The findings are published in the journal Molecular Psychiatry.
Florida officials say heroin is making a comeback, now that the state has had success in shutting down “pill mills” selling prescription painkillers.
Heroin is appearing in urban areas and smaller communities, according to Jim Hall of Nova Southeastern University’s Center for Applied Research on Substance Abuse and Health Disparities. “Young adults, 18 to 30, white, prescription opioid addicts are making the transition to heroin,” he told The Miami Herald.
Officials are responding in a number of ways, including a public education campaign about the risks of heroin and needle injection, and increasing awareness of a Good Samaritan law designed to prevent drug overdoses.
Between July 2010 to June 2011, there were 45 heroin-related deaths in Florida, compared with 77 in the same time period a year later.
In Broward County, which includes Fort Lauderdale, addiction treatment centers report an 87 percent increase in admissions among people using heroin last year, from 169 to 316. Miami-Dade County reported an increase from 227 heroin admissions to 308 in the first half of last year.
A study published in July 2012 found OxyContin abuse has decreased now that the painkiller has been reformulated to make it more difficult to misuse. Many people who abused the drug have switched to heroin, the researchers reported in the New England Journal of Medicine. In 2010, the company that makes OxyContin introduced a new version of the drug that is more difficult to inhale or inject.
Florida has taken a number of measures in the past several years designed to reduce prescription drug abuse. In June 2011, Florida Governor Rick Scott signed into law a bill designed to cut down on prescription drug abuse by controlling pill mills in the state. The law authorized the creation of a prescription-drug monitoring database to reduce doctor-shopping by people looking to collect multiple painkiller prescriptions. The legislation also imposed new penalties for physicians who overprescribe medication and imposes stricter rules for operating pharmacies.
When I took office in 2011, Florida was in the midst of a public safety crisis of epic proportions – prescription drug abuse. Because of weak regulatory oversight of pain management practices, limited oversight of physician dispensing habits, and no statewide Prescription Drug Monitoring Program (PDMP), drug dealers in white coats were running rogue pain management clinics or “pill mills.” They were carelessly doling out highly addictive pain killers on street corners and in strip malls throughout Florida. In 2010, 98 of the top 100 dispensing physicians of oxycodone nationwide resided in Florida, and more than seven Floridians a day were dying from prescription drug abuse. Sadly, this problem was not just affecting adults. The prescription drug abuse epidemic was affecting increasing numbers of pregnant women throughout the state, which fueled an explosion in cases of neonatal abstinence syndrome (NAS), babies being born exposed to prescription drugs.
Babies born suffering from NAS experience symptoms such as tremors, abdominal pain, incessant crying, rapid breathing, and in extreme cases, they also experience seizures. In 2011, there were nearly 1,600 newborns diagnosed with drug exposure in Florida, a three-fold increase since 2007 – and this issue is still believed to be a widely unreported problem. It was evident that the prescription drug abuse epidemic was having a heartbreaking and destructive impact on our state, and I made it a top priority to stop this deadly problem.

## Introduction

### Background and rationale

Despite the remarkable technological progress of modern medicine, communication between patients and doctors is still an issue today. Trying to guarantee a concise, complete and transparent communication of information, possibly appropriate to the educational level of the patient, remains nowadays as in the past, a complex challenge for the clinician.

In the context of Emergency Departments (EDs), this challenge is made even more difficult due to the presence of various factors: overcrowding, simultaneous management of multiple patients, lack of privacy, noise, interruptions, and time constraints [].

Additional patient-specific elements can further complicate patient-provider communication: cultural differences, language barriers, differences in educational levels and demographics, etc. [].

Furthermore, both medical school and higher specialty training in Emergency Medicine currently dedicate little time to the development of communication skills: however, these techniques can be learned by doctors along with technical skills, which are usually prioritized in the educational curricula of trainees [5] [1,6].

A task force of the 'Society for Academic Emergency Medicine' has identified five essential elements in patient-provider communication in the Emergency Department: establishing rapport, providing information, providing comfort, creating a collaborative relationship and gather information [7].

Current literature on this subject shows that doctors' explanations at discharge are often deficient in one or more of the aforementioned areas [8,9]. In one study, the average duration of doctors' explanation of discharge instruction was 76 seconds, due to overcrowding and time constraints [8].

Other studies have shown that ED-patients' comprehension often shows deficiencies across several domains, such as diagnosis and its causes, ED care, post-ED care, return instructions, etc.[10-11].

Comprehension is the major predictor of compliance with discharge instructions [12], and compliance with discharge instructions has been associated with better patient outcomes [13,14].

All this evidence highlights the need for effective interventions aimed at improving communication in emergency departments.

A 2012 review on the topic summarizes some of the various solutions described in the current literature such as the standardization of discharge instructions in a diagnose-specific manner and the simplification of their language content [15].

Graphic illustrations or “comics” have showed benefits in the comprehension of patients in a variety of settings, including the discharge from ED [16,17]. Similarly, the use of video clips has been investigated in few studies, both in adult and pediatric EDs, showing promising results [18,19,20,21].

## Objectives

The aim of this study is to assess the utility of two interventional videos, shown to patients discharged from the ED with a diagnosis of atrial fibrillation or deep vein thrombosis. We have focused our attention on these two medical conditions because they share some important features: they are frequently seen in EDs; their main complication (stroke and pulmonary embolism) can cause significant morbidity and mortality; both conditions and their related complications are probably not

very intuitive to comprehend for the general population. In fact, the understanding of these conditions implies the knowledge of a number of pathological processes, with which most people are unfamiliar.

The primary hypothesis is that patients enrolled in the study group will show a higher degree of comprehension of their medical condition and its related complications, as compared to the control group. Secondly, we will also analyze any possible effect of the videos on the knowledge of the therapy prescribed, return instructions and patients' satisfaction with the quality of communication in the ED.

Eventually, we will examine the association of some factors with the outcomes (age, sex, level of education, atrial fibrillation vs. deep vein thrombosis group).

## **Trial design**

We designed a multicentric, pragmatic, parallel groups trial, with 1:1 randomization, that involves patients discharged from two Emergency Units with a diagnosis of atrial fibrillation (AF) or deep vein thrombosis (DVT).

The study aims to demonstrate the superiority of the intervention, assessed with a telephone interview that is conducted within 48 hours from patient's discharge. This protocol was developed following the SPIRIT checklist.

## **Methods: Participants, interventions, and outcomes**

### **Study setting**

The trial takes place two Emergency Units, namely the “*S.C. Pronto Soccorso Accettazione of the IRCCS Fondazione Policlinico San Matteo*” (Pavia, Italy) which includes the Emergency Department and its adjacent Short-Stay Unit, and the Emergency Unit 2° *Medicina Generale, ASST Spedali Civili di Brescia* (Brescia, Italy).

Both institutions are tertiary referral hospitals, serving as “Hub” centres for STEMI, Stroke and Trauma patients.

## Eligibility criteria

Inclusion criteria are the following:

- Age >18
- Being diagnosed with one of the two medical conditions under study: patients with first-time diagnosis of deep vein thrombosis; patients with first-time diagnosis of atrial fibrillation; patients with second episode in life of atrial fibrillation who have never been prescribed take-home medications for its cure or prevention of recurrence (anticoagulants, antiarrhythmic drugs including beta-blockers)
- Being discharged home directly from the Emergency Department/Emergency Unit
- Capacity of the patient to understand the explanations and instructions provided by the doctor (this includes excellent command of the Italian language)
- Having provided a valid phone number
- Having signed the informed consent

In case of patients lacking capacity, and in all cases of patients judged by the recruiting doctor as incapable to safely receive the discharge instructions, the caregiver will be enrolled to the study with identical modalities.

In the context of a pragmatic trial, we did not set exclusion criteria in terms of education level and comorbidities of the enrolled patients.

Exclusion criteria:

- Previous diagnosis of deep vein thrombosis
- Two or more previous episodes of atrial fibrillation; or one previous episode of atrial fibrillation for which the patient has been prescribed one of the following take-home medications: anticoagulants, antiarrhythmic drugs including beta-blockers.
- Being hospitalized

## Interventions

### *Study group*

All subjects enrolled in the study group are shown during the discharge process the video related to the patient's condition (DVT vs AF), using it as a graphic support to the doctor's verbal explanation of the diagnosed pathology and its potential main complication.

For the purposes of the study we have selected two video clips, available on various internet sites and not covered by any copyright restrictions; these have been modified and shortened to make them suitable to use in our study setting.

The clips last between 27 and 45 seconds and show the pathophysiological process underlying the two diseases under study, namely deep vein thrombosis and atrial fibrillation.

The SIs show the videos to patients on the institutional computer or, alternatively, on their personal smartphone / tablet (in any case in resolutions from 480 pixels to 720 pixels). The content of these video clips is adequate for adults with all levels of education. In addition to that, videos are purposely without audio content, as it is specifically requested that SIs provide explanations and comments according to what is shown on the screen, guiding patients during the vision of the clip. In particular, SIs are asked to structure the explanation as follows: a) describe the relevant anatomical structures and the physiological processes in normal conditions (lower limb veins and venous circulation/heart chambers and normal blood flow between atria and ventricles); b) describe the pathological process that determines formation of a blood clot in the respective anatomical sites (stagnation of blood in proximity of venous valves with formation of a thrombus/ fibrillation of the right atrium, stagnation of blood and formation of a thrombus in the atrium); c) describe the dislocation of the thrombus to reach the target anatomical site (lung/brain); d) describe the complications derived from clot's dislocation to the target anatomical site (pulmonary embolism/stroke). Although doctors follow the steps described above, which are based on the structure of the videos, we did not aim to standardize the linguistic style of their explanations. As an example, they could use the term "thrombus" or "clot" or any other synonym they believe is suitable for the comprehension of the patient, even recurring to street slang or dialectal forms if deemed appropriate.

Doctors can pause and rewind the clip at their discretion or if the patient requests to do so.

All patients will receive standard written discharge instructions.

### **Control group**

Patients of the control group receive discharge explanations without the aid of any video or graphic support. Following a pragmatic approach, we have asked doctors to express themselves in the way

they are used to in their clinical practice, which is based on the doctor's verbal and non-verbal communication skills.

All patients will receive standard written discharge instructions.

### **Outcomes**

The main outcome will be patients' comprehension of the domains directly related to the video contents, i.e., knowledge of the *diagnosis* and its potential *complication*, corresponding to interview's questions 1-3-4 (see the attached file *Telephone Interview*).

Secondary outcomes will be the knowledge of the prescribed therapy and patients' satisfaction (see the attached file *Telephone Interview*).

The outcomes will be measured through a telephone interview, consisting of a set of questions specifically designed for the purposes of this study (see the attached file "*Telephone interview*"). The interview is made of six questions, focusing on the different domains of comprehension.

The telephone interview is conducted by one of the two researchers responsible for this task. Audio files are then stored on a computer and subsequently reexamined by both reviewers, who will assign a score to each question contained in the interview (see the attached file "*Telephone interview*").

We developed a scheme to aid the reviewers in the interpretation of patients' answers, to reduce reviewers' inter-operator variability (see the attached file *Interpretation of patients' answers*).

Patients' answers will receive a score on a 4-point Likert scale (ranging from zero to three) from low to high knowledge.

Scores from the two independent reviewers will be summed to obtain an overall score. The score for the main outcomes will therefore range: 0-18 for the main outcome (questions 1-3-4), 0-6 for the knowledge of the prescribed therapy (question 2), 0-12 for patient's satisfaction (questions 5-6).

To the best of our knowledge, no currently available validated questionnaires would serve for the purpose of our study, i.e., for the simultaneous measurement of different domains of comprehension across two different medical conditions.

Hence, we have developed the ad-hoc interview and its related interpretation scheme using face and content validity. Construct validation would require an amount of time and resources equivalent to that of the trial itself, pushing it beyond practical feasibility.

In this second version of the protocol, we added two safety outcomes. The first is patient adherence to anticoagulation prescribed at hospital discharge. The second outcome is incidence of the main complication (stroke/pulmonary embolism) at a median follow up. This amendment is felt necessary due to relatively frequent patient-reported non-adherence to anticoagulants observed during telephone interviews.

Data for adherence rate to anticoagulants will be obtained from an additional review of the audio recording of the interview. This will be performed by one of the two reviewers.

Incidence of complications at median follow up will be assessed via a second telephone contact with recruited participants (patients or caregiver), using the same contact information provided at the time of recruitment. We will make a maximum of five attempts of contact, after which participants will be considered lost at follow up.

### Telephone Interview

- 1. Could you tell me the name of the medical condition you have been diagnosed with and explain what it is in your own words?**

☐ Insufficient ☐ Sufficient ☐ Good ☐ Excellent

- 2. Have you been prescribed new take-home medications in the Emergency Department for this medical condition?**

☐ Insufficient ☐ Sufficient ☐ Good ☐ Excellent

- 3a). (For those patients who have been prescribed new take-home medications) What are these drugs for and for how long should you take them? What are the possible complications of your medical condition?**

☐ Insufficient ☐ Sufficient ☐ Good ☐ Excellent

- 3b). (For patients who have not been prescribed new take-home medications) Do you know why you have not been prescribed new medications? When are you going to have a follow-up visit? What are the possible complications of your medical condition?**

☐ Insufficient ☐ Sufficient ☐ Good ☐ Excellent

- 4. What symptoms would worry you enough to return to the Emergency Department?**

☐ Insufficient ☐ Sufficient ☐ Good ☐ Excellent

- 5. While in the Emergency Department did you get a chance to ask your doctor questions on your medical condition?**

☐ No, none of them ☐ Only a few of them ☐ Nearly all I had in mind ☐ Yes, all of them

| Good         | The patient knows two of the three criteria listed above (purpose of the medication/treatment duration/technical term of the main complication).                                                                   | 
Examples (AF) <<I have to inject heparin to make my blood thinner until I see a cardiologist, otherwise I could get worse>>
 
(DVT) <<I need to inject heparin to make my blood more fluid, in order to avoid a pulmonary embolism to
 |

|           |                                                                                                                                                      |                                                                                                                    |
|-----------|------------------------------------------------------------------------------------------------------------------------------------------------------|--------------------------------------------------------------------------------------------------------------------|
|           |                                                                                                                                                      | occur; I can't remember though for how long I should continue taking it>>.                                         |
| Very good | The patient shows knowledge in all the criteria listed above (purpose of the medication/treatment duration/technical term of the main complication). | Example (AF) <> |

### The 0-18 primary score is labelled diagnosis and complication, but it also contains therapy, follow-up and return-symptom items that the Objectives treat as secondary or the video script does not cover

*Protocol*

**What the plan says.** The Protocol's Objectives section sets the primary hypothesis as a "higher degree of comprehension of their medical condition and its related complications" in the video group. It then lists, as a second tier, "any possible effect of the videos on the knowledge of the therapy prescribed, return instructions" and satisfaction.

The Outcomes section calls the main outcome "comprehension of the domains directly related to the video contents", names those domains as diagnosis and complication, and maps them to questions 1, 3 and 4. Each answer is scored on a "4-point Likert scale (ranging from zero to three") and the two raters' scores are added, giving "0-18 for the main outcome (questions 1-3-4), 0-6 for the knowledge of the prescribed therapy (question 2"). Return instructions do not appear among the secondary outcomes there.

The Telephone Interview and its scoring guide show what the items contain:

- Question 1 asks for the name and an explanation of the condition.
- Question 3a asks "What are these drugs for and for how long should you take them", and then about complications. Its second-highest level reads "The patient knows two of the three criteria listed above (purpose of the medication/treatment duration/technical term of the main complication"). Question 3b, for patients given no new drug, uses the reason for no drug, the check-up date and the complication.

I worked with the Florida Legislature during the 2011 legislative session on laws that provided a comprehensive plan to close “pill mills” and arrest unscrupulous doctors who over-prescribe prescription narcotics. The legislation enhanced criminal and administrative penalties against doctors and clinics engaged in prescription drug trafficking; established standards of care for doctors prescribing narcotics; required registration with the Florida Department of Health; and banned doctors from dispensing the most-abused narcotics. The legislation also toughened oversight of pharmacies and wholesale distributors and strengthened Florida’s PDMP by speeding up the time data must be entered from 15 days to seven days. We worked with law enforcement throughout Florida to prosecute “pill mill” doctors, and these new tools greatly assist in protecting Floridians. Because of these comprehensive efforts, Florida’s prescription drug-related deaths are down by nearly 30 percent, and none of the top 100 dispensing physicians of oxycodone now reside in Florida.
Additionally, I worked with the Legislature to create the Statewide Task Force on Prescription Drug Abuse and Newborns to address the growing problem of NAS. I chaired the 15-member task force which examined the scope of the problem; the costs associated with caring for babies with neonatal withdrawal syndrome; the long-term effects of the syndrome; and strategies for preventing prescription drug abuse by expectant mothers.
In less than one year of establishing the Statewide Task Force on Prescription Drug Abuse and Newborns, we are already implementing strategies for preventing babies from being born exposed to prescription drugs. Last month, we worked with the Department of Children and Families and the Department of Health, both are task force members, to launch an educational website and a helpline as part of a statewide initiative to raise awareness about babies being born exposed to prescription drugs. BornDrugFreeFL.com and the helpline at 1-877-233-5656 are intended to educate expectant mothers about the importance of discussing prescription drug use with their doctors, as well as to offer assistance to the women. The first of many billboards with the website and helpline is now up, and it reads “Your baby’s life shouldn’t begin with detox.”